It is well-nigh impossible to connect the many, often conflicting, promises candidate Donald Trump made with any feasible policy approach to Afghanistan (or much else). Still, there was a dominant theme to his campaign: "America First!" The phrase, resonant of the American Nazi movement of the 1930s, expressed a mood and an unsophisticated worldview, both of which are problematic as the nation continues the never-ending task of assessing its role in the world.
Moods shape this president as they did few of his predecessors. It is all id all the time now. The original decision to go to war in Afghanistan also sprang from a primal urge, the desire to avenge the terrorist attacks of Sept. 11, 2001. That primal urge was joined to two less ignoble but strategically fraught objectives: to bring the perpetrators of the attacks to justice and to minimize the risk of future attacks. But the country was calling for blood.
It would have been worse than useless in the wake of those attacks to point to the historical fact that two great empires, the British and the Soviet, had come to grief in the mountains of Afghanistan. We were the sole superpower, possessed of previously unimaginable military might and we were taking on an enemy who lived in caves. It was the 21st century versus the 14th.
As we now know, the 14th was more resilient than anticipated. Additionally, the United States faces fanatics in Afghanistan, and while democracies tire of war, fanatics live for it.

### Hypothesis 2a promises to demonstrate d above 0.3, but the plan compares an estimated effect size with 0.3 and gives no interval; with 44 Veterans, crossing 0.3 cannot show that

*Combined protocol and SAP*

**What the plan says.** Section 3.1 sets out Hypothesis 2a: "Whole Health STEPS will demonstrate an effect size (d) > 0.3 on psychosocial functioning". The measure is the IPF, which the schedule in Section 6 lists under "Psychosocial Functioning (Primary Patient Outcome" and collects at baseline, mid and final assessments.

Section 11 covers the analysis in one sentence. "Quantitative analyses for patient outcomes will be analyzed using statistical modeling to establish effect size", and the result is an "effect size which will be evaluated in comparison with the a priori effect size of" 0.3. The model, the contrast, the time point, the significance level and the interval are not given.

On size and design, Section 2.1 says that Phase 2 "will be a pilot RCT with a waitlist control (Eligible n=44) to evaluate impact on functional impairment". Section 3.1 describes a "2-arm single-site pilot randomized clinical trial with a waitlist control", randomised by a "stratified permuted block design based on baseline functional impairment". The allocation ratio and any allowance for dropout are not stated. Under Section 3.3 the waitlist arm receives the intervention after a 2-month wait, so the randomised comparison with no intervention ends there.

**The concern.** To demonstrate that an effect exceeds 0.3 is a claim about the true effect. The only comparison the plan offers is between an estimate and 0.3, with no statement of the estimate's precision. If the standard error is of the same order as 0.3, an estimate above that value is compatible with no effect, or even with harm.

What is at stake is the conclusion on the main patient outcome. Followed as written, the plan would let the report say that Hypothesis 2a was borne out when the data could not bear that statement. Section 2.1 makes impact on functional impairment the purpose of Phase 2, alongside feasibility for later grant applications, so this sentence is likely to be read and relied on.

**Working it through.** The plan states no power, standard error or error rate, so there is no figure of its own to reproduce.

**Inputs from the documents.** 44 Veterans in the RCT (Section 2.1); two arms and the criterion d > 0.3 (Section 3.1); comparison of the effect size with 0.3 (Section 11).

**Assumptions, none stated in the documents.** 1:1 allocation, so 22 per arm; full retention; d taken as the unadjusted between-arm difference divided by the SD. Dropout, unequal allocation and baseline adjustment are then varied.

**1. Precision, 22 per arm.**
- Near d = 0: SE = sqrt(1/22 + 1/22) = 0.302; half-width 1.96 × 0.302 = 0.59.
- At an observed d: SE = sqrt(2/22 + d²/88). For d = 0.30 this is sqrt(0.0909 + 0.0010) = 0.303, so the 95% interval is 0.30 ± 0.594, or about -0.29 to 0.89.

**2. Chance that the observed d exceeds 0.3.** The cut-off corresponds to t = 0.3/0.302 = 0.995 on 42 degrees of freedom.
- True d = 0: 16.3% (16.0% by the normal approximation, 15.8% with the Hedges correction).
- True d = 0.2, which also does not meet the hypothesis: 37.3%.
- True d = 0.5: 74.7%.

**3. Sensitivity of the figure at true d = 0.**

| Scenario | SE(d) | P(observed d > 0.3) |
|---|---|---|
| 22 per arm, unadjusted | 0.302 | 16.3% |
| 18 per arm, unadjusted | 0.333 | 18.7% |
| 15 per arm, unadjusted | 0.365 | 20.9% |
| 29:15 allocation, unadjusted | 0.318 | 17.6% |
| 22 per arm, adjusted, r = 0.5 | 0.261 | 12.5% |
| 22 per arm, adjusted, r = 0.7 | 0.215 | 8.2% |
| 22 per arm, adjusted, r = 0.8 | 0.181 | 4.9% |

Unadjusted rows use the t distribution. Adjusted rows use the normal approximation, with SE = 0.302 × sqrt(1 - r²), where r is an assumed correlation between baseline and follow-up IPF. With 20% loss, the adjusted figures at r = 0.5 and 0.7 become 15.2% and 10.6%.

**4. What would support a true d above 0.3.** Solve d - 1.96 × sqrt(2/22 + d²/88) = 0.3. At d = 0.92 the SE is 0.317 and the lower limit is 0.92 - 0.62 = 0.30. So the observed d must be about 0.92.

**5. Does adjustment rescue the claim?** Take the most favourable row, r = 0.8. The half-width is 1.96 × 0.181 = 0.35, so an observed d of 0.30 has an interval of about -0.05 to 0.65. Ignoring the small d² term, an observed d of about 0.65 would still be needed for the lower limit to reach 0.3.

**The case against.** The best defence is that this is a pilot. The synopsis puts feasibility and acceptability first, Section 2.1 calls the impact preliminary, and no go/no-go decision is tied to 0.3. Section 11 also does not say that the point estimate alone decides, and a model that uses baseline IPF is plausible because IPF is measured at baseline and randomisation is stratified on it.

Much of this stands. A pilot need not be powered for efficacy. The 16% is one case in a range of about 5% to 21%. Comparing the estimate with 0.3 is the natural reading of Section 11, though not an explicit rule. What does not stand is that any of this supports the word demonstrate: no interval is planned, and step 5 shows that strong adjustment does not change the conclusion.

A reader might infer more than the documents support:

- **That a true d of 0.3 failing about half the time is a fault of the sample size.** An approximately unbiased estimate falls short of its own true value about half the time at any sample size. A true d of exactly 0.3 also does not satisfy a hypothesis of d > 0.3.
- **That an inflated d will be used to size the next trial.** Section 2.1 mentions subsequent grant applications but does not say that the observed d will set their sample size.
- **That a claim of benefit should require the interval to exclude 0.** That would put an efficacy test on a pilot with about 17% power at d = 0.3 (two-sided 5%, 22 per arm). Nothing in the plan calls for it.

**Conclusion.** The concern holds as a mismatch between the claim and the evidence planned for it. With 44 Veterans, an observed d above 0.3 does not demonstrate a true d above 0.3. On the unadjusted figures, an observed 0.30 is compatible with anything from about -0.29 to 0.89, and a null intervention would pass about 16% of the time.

There are no good options in Afghanistan. Perhaps Trump's decision to send a few more troops to bolster the Afghan security forces will bring greater stability to that country. Perhaps not. The American people can be forgiven for wanting to bring all of our troops home, but imagine the outcry if, having abandoned Afghanistan to its fate, it becomes again a safe haven for terrorists capable of striking U.S. civilians in New York and not just U.S. troops in Kabul.
During the campaign, the America First theme was accompanied by a frequent counterpoint theme: America needed to spend less time in other parts of the world rebuilding those countries and more time rebuilding the industrial Midwest. Isolationism has a long and regrettable history in American politics. In this age of intercontinental missiles, transnational terrorism and cyber warfare, isolationism is exposed as a delusion in ways it could not have been before, but it was always an unsophisticated worldview. Sophistication does not inoculate against all difficulties, but it takes care of quite a few.
The fact that the campaign themes were crass does not mean they have stopped exerting a fascination on the mind of our president. Were virtually any other American sitting in the Oval Office, I would be more inclined to question the decision to follow the advice of the generals. In this instance, however, I suspect the generals' advice was preferable to any other conceivable decision-making process that might have emerged from Trump and his team.